Within equity growth portfolios our strategy continues to position for a range of scenarios and to be selective. We can see an equity market with more backing-and-filling after solid gains, with our views more driven by earnings expectations. We continue to favour investments that have their own idiosyncratic return drivers and are less dependent on strong economic activity. The recent rally in AI-related investments highlights that secular trends take time to be reflected in returns, and require a degree of patience to navigate periods of underperformance, but when they do get momentum, they can be powerful economic forces. We continue to focus on appropriately valued investments that benefit from secular tailwinds including technology dispersion, de-carbonisation, and demographic changes.  And we have a bias to quality, well-capitalised businesses that are less vulnerable to a tightening in financial conditions.

Within fixed interest portfolios, the recent rise in yields in the domestic bond market has been at odds with the economic developments that we have been observing. With increasing signs of a slowdown in the private sector of the New Zealand economy, via weaker corporate profitability, increasing mortgage payments arrears, and a less stretched labour market, one might expect bond yields to be declining. Instead, they have been rising in line with global moves, essentially reflecting a long-standing history of high correlation between the markets. Our sense at present is that, while the macroeconomic cycle in New Zealand is playing out roughly in line with the economic cycle in developed economies, the New Zealand data is softening ahead of a similar development we expect to see globally. This is no great surprise, as the RBNZ started hiking interest rates earlier than most and went more aggressively as well. Our judgement is that with the RBNZ signalling that they have completed their rate hike cycle, subject to data that would force a change, the market will start to develop a greater conviction that OCR rate cuts can be anticipated. With the market not pricing any chance of a cut before May 2024 and at no stage through to 2027 falling below 4%, we see value in the market at present. We would not be surprised to see the economy to continue to weaken over the next 6 months and for the market to take yields lower.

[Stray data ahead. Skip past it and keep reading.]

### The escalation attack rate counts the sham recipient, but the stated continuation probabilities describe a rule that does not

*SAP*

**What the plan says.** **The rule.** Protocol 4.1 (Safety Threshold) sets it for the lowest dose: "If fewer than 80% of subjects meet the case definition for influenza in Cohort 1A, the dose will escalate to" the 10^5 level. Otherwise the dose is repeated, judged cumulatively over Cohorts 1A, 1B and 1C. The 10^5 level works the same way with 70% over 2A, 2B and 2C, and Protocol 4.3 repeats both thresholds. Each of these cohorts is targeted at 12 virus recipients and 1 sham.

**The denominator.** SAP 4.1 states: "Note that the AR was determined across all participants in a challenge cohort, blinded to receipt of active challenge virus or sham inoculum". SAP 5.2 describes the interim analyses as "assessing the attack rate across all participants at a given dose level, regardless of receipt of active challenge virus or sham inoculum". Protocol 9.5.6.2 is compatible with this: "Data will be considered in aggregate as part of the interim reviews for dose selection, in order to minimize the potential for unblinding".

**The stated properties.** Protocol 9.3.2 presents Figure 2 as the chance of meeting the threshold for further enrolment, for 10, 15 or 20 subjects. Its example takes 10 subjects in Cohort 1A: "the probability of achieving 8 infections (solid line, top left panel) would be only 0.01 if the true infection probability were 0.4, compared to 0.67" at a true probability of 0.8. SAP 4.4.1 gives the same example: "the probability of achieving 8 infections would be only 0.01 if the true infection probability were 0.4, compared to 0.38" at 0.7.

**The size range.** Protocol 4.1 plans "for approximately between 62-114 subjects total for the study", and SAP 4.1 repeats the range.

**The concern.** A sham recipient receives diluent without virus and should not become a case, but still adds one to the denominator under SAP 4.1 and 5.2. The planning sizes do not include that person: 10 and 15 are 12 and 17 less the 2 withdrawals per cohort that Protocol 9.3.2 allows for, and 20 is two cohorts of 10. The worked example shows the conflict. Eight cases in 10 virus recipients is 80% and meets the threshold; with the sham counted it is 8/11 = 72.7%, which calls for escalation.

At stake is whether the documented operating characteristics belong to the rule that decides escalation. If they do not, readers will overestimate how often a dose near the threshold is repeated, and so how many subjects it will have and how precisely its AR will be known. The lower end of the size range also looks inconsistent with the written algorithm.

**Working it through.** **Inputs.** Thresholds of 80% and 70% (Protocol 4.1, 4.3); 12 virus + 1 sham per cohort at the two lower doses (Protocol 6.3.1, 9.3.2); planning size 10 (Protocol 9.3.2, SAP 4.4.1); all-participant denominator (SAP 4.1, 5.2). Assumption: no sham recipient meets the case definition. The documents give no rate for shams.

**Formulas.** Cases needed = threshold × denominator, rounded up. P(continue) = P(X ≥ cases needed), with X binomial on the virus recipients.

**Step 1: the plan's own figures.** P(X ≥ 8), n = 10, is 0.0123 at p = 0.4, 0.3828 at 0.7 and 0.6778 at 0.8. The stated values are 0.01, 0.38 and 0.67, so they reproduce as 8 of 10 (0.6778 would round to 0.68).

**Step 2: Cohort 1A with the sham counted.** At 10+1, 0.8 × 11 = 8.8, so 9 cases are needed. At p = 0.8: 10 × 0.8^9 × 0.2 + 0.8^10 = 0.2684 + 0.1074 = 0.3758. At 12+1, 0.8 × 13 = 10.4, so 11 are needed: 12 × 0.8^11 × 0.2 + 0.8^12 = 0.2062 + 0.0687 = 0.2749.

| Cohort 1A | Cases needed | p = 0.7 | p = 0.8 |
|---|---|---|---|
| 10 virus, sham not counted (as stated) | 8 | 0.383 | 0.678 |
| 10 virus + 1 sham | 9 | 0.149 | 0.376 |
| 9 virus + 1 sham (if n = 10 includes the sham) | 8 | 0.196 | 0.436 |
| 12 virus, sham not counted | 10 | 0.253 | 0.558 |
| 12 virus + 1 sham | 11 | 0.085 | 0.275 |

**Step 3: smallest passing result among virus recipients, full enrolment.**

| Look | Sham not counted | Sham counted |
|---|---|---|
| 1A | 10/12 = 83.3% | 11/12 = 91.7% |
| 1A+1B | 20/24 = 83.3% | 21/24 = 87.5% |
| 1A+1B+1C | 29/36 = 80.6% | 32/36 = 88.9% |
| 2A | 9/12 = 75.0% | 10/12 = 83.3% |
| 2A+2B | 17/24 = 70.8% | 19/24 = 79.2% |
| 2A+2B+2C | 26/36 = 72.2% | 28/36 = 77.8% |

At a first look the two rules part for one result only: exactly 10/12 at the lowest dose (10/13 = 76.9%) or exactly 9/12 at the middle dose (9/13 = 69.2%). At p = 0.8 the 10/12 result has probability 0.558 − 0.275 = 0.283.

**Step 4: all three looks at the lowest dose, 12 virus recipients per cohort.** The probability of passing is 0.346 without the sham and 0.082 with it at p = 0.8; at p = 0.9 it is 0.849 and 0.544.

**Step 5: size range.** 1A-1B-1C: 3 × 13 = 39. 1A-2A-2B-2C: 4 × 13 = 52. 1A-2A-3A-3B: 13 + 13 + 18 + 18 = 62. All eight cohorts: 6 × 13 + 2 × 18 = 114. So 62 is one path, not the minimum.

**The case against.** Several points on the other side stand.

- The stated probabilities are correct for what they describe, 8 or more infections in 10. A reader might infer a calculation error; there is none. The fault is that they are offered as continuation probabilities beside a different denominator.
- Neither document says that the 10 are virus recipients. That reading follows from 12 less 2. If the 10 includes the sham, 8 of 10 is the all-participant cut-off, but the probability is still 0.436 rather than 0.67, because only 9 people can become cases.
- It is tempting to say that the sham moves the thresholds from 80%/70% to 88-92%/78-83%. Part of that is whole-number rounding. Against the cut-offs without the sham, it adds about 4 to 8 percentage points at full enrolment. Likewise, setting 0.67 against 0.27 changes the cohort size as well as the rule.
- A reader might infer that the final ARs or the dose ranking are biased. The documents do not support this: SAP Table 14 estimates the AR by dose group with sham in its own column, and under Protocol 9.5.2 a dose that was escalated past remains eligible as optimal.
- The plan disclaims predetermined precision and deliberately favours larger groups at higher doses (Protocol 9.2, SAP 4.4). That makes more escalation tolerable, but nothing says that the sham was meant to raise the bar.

The Active Growth Fund is defensively positioned. The rally in share markets has seen equities trade at a narrow forward-looking risk premium relative to history, even considering recent falls in bond yields. While this is not a short-term indicator, it does temper our medium-term outlook for equities. That said, we are excited about the prospects for growth equities going forward which were challenged in 2022 battling with yields which were up significantly. With central banks well into their tightening cycle, the headwinds for growth equities may shift from bond yields to more idiosyncratic drivers making the operational performance of companies the key driver of returns. We are overweight fixed interest duration relative to our benchmark.